chivalry-is-not-dead-mermes-com-16238432

There are other codes of chivalry, including the one espoused by the Duke of Burgundy in the 14th century, but it’s not really all that different from the list above. The code from King Arthur’s court is perhaps the most famous, though much of this is shrouded in legend. The lack of solid facts makes it fun to write about, but more subject to interpretation.

More interesting to my mind is that such a code had to be written. That many things which seem like basic values had to be spelled out. But then, it was another time and Dracor, God of Justice, has not always reigned supreme in human history.

 

How about you? What do you think of knights and codes of chivalry? Ever see any in a book you especially liked? Or maybe you think the whole thing was bunk and prefer the knight that follows no code?

Heroine Analysis: Part 3

After going through and thinking about what I like and dislike about heroines, I decided to take a look at the ones I’m writing. Trying to turn thoughts into action. But more than that, trying to be honest with myself.

If I’m going to put other authors’ work under my microscope, I should do the same to my own.

I don’t know why it’s so much easier to write passive heroines. I have done it numerous times in the past, and even as I wrote Knight of Valor, I had to constantly keep in my mind that the hero couldn’t just make everything better all by himself (like he did in the first draft).

Perhaps this is my upbringing in our current culture. Falling back on so much of what I’ve seen all my life. So I’ll have to fight doubly hard to exercise the damsels. But it’s a fight worth having.

GirlMoon

Knight of Valor

This book is complete and I’ve been working on trying to publish it. The heroine in it is a sorceress trying to stop a necromancer from sacrificing her soul.

  • Is she passive? –  She escapes from her master and actively works to get to safety. Even when her magic is weak at the beginning of the story, she always joins the fights to help the hero. She never mucks up the fights, either.
  • Do I tell one thing and show another? – This is harder for an author to fairly judge in their own work. I try very hard not to tell the reader anything. I try to focus on them liking the heroine through her actions – being a bit sassy with the hero when he deserves it, rescuing a dog, playing with children. I don’t see anywhere that I tell you she’s kind or strong willed.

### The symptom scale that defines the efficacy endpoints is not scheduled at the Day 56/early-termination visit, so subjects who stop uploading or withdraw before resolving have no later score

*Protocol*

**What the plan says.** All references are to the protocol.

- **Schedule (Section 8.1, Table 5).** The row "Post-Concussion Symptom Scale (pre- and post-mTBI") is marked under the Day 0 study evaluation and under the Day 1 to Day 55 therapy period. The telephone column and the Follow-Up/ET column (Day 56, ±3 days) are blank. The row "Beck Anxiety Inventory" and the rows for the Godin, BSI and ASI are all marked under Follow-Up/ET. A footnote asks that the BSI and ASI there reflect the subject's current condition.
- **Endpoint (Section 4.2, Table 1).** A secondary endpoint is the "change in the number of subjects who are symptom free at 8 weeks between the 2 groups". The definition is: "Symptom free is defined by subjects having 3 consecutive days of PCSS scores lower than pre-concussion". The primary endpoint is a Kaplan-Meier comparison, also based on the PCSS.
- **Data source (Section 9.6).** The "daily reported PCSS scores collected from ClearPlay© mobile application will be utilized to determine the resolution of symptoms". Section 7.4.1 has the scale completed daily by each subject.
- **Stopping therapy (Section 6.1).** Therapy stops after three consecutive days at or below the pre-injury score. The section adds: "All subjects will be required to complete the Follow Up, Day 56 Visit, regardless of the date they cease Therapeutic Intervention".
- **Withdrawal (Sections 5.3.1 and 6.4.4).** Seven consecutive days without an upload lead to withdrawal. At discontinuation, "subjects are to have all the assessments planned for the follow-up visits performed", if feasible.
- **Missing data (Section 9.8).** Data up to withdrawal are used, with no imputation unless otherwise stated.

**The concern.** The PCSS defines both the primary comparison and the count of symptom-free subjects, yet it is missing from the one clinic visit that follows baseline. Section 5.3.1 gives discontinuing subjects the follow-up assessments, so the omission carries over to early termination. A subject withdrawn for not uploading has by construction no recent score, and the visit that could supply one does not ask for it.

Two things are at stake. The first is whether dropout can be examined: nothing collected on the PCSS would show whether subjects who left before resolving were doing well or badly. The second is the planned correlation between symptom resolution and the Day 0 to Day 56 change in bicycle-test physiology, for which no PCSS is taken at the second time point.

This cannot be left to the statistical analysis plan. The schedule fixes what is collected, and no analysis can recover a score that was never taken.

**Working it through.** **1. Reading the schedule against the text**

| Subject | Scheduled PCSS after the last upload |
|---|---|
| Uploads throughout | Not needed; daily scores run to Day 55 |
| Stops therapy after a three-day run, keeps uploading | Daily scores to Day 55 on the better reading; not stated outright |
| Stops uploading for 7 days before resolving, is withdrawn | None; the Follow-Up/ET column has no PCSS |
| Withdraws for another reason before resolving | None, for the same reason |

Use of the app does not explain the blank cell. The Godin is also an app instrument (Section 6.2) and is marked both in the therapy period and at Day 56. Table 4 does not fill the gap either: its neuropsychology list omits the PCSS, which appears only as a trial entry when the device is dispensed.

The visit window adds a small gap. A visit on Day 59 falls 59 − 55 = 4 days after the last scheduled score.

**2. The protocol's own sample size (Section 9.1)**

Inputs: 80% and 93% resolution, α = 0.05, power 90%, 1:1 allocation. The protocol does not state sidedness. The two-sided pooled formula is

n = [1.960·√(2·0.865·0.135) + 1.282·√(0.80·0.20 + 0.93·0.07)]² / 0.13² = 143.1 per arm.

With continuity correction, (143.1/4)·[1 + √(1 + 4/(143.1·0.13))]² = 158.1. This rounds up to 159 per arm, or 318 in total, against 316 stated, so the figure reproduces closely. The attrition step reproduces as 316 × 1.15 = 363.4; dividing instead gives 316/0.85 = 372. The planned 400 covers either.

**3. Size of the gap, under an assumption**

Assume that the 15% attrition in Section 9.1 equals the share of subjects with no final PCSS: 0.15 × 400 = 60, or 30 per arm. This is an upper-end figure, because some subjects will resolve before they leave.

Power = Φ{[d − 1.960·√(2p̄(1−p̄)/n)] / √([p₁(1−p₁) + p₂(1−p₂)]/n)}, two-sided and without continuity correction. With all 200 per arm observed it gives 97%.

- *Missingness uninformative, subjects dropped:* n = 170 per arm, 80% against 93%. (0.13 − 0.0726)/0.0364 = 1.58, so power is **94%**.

• Does she do stupid things? – I worked very hard on this and forced myself not to give in to the temptation to “make” things happen by the heroine foolishly leaving the hero no matter how insufferable he could be at times. The only action I could see actually being a bit foolish was when she frees some souls trapped by a powerful spell. It’s a risk, but a calculated one.

So, I think the heroine passes the: I won’t hate her if she’s someone else’s heroine test.

Now, would I like her?

  • Is she actively involved in solving her problem? – She fights for her soul and her freedom, up to and including making the deal to get a Knight to help her travel to safety. In the climactic showdown at the end of the story, it’s her actions that save both her and the hero.
  • Can you identify with her? – This is harder, I think. She’s a sorceress in a fantasy world. But perhaps you can identify with her not being strong enough and needing a bit of help but still being proud. Perhaps you can identify with her helping a stray dog. Or falling in love with someone she thinks she can never have. Or maybe that she can’t ride a horse well and hates camping. Those last bits might be a little reflection of the author . . .
  • No Damsels – I don’t think she ever comes across as a damsel in the story. Does she need the hero’s help? Yes. But is she also working hard and fighting alongside of him? Yes.  And, she even comes to his aide a time or three

So maybe I could actually like her even if she was someone else’s character.

At least, I’ve tried to craft that.